Yanukovich’s Regions Party earlier pushed through parliament an amendment to electoral rules that will scrap the requirement for a quorum of representatives of both contenders to approve the count at individual polling stations.
“Parliament has passed changes to the law … which wreck an honest presidential election, make it false, dishonest, unregulated,” Tymoshenko, the prime minister, said in a televised statement.
“This has been done because Yanukovich does not believe in his victory and he wants to get a result only through falsification,” she said.
She urged President Viktor Yushchenko not to sign the electoral rule changes into law and said she had invited ambassadors from the Group of Eight countries to an urgent meeting later on Wednesday.
“I think that the president, who has spoken much about honest elections, is simply obliged to publicly refuse to sign the law,” Tymoshenko later told a television chat show.
“His signature will be a death sentence on honest elections in Ukraine and, as a result, to democracy in Ukraine.”
Tymoshenko and Yanukovich are set for a runoff vote for president on Sunday after a bitter campaign in which she has openly insulted him and he has accused her of systematic lying.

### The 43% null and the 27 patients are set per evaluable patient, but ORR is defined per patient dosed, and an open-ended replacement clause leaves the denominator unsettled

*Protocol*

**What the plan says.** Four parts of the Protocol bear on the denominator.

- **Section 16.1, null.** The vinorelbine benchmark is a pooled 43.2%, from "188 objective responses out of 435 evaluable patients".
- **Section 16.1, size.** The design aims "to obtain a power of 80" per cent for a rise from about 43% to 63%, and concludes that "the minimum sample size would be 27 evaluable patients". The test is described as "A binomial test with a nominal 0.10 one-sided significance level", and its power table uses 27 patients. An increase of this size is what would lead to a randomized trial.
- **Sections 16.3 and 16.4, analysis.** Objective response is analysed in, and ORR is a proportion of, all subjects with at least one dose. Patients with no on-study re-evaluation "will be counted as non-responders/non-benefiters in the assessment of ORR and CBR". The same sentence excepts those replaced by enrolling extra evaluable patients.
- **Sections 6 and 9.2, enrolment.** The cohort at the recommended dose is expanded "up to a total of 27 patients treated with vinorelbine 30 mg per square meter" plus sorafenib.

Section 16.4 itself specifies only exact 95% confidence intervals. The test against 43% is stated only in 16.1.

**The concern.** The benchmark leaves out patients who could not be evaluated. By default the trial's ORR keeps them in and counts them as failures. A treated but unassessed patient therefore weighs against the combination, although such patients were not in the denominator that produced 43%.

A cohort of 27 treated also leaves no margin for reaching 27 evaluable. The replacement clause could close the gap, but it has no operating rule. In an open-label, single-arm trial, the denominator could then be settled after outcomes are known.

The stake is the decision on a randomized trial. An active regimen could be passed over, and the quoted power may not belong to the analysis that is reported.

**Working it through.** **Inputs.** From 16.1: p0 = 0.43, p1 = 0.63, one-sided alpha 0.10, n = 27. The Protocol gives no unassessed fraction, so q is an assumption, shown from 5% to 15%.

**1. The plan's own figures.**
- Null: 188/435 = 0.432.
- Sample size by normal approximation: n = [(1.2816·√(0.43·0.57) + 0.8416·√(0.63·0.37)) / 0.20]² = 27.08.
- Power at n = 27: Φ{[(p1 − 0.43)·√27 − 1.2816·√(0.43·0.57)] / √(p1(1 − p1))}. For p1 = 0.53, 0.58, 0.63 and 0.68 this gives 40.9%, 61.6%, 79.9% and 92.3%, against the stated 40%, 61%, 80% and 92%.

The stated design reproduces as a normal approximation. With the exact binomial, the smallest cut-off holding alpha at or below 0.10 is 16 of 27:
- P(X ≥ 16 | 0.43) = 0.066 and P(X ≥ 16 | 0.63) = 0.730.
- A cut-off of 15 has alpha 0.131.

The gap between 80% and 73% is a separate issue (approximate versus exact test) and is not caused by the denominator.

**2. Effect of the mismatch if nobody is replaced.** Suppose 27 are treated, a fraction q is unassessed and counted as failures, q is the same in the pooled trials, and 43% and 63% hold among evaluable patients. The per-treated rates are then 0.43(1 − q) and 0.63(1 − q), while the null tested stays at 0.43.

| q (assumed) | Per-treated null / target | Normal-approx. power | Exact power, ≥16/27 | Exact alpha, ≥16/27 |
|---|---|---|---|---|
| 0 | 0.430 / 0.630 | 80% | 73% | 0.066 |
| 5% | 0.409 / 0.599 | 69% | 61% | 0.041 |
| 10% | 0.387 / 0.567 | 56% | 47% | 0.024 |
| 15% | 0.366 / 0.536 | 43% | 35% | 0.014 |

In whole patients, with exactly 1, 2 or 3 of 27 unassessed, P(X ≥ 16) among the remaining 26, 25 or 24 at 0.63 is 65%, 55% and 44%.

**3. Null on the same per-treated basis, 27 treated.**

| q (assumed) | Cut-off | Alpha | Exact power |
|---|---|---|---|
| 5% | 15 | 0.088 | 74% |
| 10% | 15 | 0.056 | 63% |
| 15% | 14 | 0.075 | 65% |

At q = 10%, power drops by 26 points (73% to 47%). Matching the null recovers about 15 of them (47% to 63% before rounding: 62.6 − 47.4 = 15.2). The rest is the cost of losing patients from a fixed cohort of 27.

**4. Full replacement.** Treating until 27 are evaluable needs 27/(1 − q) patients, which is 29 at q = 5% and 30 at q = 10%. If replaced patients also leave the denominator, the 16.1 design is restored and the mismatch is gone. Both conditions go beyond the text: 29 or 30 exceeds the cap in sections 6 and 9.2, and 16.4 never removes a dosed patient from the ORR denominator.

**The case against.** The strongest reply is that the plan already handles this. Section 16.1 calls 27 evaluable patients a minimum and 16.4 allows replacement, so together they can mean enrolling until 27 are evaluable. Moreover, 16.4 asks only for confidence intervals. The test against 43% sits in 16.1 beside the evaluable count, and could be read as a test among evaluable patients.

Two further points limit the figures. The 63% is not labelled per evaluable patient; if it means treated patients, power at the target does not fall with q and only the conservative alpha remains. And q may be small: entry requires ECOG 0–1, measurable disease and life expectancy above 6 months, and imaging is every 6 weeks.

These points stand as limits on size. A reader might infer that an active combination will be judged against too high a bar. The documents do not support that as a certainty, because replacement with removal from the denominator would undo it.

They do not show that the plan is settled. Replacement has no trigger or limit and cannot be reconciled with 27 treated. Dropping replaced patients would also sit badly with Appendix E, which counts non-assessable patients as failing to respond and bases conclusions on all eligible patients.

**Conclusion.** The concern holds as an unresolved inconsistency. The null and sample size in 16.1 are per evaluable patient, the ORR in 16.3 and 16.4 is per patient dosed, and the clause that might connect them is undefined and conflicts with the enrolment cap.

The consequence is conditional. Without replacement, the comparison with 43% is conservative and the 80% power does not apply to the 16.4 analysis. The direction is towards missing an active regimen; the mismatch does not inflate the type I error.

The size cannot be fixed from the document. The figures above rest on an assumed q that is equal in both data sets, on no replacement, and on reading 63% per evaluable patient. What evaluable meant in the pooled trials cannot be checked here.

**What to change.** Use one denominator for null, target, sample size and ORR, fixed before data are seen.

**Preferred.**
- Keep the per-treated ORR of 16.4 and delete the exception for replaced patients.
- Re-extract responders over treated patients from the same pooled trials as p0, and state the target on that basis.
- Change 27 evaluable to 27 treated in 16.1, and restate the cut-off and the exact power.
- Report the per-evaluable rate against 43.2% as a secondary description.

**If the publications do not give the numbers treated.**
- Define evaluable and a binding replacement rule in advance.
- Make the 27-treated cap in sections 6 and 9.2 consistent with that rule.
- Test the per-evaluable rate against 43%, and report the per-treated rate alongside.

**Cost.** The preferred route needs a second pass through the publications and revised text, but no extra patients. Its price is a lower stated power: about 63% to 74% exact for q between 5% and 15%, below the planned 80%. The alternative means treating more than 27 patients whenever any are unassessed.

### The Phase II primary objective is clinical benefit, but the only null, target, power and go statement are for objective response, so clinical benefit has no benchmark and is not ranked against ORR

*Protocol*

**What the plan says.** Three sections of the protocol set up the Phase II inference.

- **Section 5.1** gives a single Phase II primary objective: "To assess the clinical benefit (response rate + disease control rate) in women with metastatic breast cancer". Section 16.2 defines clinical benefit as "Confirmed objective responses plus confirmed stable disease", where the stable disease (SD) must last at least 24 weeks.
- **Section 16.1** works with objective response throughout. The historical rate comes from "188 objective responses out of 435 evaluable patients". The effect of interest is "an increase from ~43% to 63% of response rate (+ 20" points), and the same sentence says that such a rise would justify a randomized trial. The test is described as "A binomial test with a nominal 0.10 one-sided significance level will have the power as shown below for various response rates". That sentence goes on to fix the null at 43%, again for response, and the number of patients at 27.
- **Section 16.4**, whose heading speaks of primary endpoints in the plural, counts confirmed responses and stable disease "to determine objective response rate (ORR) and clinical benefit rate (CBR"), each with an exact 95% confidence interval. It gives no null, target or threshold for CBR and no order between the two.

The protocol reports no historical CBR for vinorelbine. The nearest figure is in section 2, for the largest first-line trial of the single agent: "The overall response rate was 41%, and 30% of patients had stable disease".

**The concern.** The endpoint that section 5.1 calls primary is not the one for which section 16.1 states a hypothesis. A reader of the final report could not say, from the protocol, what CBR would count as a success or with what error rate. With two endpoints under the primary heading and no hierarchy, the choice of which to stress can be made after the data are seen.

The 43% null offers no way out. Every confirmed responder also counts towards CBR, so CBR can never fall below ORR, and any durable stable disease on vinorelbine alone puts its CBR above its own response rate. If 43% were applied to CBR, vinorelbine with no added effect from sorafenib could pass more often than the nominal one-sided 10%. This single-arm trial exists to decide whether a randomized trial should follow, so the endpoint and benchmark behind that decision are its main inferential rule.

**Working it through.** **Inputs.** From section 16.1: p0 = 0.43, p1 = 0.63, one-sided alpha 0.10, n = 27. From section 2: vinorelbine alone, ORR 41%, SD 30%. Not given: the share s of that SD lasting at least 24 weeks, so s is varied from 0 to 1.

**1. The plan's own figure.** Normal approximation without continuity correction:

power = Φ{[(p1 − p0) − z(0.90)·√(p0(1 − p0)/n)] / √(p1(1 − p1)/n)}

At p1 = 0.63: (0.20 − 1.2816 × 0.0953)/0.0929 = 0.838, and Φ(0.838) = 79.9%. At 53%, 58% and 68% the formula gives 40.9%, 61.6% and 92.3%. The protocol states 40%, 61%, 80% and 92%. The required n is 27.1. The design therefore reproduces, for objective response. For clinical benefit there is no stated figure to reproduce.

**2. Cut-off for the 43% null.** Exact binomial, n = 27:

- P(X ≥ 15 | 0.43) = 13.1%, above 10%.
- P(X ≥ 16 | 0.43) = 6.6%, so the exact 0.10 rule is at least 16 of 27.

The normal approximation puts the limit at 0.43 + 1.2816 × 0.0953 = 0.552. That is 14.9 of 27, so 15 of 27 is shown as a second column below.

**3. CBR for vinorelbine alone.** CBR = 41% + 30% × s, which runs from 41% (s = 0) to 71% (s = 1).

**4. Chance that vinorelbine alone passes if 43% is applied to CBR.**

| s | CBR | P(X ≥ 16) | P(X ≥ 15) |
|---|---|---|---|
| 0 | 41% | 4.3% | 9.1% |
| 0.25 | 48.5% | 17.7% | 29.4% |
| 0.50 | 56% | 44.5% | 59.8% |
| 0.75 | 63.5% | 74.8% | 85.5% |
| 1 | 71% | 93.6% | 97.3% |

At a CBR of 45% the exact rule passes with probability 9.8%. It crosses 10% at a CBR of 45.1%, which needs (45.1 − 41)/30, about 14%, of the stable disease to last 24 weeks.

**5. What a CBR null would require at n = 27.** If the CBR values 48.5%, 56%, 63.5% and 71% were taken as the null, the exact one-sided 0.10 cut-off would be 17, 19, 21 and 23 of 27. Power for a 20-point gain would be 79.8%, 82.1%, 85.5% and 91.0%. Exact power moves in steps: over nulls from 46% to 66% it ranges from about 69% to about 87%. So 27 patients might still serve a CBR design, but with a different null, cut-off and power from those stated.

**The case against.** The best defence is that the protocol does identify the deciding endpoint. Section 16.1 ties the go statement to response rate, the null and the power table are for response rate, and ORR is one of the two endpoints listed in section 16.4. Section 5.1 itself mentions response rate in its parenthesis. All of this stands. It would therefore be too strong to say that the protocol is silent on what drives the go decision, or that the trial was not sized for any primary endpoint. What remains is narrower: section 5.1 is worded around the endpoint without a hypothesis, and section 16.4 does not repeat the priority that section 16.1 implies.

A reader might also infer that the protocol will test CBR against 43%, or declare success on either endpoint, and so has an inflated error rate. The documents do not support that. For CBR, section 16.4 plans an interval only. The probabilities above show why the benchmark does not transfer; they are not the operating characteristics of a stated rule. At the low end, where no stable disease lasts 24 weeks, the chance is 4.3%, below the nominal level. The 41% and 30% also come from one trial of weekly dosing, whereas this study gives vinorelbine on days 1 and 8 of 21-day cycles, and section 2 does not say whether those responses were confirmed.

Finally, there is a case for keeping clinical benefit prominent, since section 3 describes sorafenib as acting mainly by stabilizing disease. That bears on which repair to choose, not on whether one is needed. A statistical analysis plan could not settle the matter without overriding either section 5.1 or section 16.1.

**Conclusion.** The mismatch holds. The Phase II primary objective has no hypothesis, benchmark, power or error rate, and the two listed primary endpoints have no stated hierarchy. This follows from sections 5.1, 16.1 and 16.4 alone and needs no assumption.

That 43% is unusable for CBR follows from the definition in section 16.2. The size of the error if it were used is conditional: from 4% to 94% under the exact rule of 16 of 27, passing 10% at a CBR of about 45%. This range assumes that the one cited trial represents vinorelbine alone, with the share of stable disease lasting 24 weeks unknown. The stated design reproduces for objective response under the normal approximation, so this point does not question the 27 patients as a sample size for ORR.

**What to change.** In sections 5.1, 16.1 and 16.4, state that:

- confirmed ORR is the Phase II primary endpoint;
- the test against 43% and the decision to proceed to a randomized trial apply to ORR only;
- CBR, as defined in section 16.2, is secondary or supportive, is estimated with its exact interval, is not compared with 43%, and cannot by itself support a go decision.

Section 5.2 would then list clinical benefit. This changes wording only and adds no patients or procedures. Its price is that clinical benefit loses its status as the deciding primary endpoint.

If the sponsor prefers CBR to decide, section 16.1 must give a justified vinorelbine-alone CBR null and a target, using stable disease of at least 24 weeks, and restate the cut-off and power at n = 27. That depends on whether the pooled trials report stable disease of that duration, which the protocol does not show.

Both have traded accusations of attempts at rigging the election, but international poll monitors said a first round of voting last month was “clean” and instead criticized politicians’ “unsubstantiated” charges of large scale fraud.
“Tymoshenko at the moment is in a difficult psychological state and again she is trying to find a way of falsifying the election…” Yanukovich told a local television station while on the campaign trail in the eastern city of Luhansk.
Why we have a quorom:
A quorum is the minimum number of members of a deliberative body necessary to conduct the business of that group. Ordinarily, this is a majority of the people expected to be there, although bodies may have a lower or higher quorum. When quorum is not met, a legislative body cannot hold a vote, and cannot change the status quo.